World Library  
Flag as Inappropriate
Email this Article

Broker

Article Id: WHEBN0000397129
Reproduction Date:

Title: Broker  
Author: World Heritage Encyclopedia
Language: English
Subject: Haym Salomon, Midpoint (company), Stock market, 2013–14 Rangers F.C. season, Edinburgh Stock Exchange
Collection: Business and Financial Operations Occupations
Publisher: World Heritage Encyclopedia
Publication
Date:
 

Broker

A broker is an individual or parties (brokerage firm) that arranges transactions between a buyer and a seller for a commission when the deal is executed. A broker who also acts as a seller or as a buyer becomes a principal party to the deal. Distinguish agent—one who acts on behalf of a principal.[1]

Contents

  • Definition 1
  • Etymology 2
  • Types of brokers 3
  • References 4

Definition

In general, a broker is an independent agent used extensively in some industries. A broker's prime responsibility is to bring sellers and buyers together and thus a broker is the third-person facilitator between a buyer and a seller. An example would be a real estate broker who facilitates the sale of a property.[1]

Brokers also can furnish market information regarding prices, products, and market conditions. Brokers may represent either the seller (90% of the time) or the buyer (10%) but not both at the same time. An example would be a stockbroker, who makes the sale or purchase of securities on behalf of his client. Brokers play a huge role in the sale of stocks, bonds, and other financial services.[1]

There are advantages to using a broker. First, they know their market and have already established relations with prospective accounts. Brokers have the tools and resources to reach the largest possible base of buyers. They then screen these potential buyers for revenue that would support the potential acquisition. An individual producer, on the other hand, especially one new in the market, probably will not have the same access to customers as a broker. Another benefit of using a broker is cost—they might be cheaper in smaller markets, with smaller accounts, or with a limited line of products.[1]

Before hiring a broker, it may be considered prudent to research the requirements relating to someone using the title. Some titles, such as Real Estate Brokers, often have strict state requirements for using the term, while others, such as Aircraft Brokers, typically have no formal licensing or training requirements.[2]

Etymology

The word "broker" derives from Old French broceur "small trader", of uncertain origin, but possibly from Old French brocheor meaning "wine retailer", which comes from the verb brochier, or "to broach (a keg)".[3]

Types of brokers

References

  1. ^ a b c d Spiro, Rosann L., William J. Stanton, and Gregory A. Rich. Management of a Sales Force. 12th ed. Boston: McGraw-Hill/Irwin, 2003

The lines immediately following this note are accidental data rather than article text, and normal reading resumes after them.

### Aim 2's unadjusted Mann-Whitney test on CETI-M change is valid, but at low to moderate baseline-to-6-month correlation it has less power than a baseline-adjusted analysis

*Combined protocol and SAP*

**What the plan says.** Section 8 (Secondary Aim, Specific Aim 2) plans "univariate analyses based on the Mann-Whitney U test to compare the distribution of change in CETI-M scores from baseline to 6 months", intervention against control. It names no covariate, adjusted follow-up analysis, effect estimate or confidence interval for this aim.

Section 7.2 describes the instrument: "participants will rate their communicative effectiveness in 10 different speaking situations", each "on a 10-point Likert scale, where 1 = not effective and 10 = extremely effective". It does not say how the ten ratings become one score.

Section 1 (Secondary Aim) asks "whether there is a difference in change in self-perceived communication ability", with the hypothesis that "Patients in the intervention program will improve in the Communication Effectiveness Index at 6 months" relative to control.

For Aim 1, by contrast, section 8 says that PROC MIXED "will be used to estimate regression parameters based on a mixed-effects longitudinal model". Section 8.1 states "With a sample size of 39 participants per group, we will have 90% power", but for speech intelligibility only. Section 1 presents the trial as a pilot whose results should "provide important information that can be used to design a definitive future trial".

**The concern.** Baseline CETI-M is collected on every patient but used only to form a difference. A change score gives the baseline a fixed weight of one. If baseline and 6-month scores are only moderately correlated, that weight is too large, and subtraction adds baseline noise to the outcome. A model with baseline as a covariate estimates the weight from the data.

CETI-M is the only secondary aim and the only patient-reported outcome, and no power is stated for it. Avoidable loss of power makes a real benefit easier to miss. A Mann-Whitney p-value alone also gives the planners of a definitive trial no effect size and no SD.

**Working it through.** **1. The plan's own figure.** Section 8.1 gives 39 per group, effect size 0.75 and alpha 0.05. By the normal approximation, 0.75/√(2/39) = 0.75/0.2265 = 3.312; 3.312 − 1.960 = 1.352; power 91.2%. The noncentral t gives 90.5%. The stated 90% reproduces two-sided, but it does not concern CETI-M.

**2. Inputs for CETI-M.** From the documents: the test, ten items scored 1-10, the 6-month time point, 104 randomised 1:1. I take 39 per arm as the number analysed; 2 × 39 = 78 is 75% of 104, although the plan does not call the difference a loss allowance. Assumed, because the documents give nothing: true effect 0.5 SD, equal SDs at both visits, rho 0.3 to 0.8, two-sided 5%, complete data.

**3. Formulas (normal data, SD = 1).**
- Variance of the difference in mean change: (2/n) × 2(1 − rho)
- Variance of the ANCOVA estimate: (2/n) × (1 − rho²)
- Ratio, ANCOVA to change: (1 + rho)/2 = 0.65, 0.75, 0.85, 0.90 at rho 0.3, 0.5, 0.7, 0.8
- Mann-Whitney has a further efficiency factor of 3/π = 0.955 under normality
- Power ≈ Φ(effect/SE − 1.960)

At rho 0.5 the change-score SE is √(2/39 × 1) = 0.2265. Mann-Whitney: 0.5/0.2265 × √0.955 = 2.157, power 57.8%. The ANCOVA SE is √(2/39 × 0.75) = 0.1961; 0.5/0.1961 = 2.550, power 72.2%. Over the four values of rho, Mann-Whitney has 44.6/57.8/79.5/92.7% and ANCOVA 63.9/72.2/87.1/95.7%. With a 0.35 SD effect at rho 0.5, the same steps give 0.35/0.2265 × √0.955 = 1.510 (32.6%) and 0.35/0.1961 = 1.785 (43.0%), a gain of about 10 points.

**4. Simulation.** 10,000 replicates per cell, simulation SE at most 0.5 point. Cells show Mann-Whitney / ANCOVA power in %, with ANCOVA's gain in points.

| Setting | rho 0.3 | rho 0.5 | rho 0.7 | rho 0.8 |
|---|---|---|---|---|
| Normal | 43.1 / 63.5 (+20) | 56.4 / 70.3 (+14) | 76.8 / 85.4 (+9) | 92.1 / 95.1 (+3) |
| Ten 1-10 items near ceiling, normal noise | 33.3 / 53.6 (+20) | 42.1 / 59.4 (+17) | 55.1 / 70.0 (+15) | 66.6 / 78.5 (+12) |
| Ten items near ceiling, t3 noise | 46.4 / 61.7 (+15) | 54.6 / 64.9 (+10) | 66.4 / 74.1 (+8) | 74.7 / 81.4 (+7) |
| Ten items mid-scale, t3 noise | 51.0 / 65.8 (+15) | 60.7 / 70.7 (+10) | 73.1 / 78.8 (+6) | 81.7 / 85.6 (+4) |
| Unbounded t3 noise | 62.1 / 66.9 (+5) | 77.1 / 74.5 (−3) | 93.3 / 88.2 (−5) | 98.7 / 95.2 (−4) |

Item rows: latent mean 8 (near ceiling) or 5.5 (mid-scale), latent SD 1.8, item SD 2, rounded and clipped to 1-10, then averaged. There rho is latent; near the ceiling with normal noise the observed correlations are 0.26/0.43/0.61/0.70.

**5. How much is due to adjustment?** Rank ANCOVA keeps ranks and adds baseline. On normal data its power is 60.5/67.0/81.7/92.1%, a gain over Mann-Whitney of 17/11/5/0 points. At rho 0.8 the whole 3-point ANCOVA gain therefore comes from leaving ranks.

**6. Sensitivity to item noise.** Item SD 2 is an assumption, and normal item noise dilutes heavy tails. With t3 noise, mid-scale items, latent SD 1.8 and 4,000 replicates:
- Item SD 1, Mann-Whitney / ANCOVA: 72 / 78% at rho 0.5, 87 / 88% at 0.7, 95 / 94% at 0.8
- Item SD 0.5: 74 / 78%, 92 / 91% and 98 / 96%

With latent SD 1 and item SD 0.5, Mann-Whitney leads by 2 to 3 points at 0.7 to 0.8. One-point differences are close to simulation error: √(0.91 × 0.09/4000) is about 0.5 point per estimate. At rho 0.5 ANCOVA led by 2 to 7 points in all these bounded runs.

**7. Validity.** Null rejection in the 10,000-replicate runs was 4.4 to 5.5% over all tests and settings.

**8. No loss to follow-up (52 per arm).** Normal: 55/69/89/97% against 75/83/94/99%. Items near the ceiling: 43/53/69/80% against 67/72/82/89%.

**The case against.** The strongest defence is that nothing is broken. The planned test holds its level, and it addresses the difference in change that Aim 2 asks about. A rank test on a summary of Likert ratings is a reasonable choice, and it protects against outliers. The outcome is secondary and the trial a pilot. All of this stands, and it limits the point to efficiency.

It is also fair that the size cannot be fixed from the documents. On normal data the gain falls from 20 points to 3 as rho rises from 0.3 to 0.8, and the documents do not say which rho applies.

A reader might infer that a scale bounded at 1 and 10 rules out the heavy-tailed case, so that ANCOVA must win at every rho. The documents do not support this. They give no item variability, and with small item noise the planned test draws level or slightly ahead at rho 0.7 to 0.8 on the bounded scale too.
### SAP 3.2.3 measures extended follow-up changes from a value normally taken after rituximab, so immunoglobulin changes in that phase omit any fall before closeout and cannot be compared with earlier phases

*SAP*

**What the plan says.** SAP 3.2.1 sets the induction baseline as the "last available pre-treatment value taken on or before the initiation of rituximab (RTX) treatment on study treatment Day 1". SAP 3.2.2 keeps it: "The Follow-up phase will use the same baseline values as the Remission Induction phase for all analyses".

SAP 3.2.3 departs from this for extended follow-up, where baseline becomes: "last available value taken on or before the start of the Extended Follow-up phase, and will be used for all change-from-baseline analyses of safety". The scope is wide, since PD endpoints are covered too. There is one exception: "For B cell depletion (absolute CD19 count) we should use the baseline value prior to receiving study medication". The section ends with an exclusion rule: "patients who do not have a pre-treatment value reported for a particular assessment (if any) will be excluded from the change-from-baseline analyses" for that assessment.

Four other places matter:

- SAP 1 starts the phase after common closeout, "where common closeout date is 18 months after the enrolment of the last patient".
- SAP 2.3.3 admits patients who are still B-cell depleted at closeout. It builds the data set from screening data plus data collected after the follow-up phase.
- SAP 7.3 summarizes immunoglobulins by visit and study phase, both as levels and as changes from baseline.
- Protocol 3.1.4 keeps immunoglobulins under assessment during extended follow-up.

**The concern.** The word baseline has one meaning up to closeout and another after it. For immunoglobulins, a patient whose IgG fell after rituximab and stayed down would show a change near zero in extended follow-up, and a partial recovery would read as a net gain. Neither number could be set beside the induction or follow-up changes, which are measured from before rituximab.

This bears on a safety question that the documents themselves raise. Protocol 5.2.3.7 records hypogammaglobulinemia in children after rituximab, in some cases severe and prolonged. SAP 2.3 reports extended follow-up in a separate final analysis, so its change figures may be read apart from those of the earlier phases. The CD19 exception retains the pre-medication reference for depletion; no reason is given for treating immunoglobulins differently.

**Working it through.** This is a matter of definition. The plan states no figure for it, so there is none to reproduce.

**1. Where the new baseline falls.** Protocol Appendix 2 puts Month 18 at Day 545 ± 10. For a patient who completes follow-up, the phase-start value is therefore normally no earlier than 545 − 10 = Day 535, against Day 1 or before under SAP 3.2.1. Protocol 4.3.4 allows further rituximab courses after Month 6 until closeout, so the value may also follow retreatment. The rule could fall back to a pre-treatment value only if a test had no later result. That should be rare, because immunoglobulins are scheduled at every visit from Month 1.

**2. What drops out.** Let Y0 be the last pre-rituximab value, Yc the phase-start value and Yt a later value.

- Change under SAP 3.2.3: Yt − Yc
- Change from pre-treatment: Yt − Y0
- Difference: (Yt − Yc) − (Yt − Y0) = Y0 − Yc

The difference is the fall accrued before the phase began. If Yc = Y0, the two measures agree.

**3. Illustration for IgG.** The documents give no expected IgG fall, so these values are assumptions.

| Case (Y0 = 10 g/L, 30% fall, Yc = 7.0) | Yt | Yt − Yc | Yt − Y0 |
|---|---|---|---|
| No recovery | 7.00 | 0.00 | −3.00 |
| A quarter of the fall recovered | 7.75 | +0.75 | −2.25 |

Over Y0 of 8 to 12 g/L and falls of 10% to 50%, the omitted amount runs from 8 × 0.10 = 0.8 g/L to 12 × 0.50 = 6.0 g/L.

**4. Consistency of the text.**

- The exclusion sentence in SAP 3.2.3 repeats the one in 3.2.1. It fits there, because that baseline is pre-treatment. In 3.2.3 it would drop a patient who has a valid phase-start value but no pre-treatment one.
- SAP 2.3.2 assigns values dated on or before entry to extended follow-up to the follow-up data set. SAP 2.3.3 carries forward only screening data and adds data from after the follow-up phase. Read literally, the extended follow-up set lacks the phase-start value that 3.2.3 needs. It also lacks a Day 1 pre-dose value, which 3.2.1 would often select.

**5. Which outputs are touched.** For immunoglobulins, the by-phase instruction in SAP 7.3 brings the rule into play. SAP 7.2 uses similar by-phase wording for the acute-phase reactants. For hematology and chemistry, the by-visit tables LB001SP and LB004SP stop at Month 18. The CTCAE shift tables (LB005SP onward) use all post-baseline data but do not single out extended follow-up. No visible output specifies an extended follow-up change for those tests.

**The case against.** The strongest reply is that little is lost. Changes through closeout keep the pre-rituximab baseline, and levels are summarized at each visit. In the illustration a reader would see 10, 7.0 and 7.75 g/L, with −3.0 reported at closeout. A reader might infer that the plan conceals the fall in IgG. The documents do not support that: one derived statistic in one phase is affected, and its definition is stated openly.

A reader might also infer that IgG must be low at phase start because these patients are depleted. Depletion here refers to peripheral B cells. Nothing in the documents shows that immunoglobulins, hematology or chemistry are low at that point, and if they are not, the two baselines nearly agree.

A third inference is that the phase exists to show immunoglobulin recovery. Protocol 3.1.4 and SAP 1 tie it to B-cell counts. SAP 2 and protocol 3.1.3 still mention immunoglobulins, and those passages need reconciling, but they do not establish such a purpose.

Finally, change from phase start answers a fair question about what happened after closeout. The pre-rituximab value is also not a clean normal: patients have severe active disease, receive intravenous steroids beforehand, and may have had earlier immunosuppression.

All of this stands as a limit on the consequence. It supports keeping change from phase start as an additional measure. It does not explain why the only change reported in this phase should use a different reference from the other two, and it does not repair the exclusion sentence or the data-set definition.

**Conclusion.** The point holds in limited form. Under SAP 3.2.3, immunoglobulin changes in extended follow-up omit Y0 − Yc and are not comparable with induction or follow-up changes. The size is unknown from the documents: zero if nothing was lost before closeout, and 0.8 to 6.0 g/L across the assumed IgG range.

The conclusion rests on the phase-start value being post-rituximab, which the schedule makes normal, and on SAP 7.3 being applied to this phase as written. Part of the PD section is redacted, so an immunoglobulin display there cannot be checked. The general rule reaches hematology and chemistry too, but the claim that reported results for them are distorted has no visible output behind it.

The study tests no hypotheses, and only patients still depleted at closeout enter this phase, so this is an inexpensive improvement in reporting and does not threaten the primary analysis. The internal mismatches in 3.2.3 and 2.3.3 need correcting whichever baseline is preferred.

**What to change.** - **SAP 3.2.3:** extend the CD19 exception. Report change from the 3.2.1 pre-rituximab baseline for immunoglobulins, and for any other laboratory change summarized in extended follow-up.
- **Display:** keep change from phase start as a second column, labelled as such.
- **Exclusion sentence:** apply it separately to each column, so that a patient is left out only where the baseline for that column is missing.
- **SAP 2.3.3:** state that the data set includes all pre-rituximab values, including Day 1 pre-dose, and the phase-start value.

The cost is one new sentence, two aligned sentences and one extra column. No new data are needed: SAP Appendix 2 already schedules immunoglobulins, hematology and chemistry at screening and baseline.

2. ^ "International Certified Aircraft Sales Professionals". ICASP.org. International Certified Aircraft Sales Professionals. Retrieved 2013-05-27. 
  3. ^ Harper, Douglas. "broker".  
  4. ^ http://www.wassenaar.org/guidelines/docs/Elts_for_effective_legislation_on_arms_brokering.pdf
This article was sourced from Creative Commons Attribution-ShareAlike License; additional terms may apply. World Heritage Encyclopedia content is assembled from numerous content providers, Open Access Publishing, and in compliance with The Fair Access to Science and Technology Research Act (FASTR), Wikimedia Foundation, Inc., Public Library of Science, The Encyclopedia of Life, Open Book Publishers (OBP), PubMed, U.S. National Library of Medicine, National Center for Biotechnology Information, U.S. National Library of Medicine, National Institutes of Health (NIH), U.S. Department of Health & Human Services, and USA.gov, which sources content from all federal, state, local, tribal, and territorial government publication portals (.gov, .mil, .edu). Funding for USA.gov and content contributors is made possible from the U.S. Congress, E-Government Act of 2002.
 
Crowd sourced content that is contributed to World Heritage Encyclopedia is peer reviewed and edited by our editorial staff to ensure quality scholarly research articles.
 
By using this site, you agree to the Terms of Use and Privacy Policy. World Heritage Encyclopedia™ is a registered trademark of the World Public Library Association, a non-profit organization.
 



Copyright © World Library Foundation. All rights reserved. eBooks from World eBook Library are sponsored by the World Library Foundation,
a 501c(4) Member's Support Non-Profit Organization, and is NOT affiliated with any governmental agency or department.